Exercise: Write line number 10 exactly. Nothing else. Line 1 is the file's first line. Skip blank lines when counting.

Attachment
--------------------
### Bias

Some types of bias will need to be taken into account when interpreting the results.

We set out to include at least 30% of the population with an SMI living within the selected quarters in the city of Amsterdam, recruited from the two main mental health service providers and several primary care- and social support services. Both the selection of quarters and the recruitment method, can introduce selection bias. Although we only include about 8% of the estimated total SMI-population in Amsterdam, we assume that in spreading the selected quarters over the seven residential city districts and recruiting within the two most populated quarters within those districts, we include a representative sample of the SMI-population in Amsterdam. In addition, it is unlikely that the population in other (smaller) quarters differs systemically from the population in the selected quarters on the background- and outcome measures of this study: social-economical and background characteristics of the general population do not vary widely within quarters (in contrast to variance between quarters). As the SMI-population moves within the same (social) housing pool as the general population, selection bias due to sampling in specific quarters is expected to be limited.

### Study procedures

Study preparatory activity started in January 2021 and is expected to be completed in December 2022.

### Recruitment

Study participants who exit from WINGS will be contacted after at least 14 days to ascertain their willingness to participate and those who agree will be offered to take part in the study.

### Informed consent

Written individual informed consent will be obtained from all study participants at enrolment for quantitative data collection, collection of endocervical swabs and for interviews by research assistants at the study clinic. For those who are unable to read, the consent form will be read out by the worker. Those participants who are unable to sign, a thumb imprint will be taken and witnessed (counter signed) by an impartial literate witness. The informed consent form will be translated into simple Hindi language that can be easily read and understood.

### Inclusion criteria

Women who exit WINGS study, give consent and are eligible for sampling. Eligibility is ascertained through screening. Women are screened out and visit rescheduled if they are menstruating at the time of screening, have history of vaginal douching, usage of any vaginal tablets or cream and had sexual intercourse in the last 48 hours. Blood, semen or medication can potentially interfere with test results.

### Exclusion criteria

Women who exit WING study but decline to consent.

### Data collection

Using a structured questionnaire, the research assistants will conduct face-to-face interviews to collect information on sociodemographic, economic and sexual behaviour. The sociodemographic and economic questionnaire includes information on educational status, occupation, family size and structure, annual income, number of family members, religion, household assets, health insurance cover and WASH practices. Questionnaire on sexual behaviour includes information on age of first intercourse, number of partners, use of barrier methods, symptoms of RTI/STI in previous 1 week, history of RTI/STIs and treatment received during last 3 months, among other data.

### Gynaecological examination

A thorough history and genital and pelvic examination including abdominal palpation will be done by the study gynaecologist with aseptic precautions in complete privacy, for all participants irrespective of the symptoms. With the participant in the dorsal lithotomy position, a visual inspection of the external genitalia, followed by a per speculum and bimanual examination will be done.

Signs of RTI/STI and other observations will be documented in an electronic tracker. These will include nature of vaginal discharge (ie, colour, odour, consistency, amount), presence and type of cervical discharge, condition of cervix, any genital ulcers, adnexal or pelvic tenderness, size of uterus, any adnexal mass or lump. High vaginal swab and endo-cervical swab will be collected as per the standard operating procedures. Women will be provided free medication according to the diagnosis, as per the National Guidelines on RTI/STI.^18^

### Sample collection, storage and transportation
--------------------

### Inclusion criteria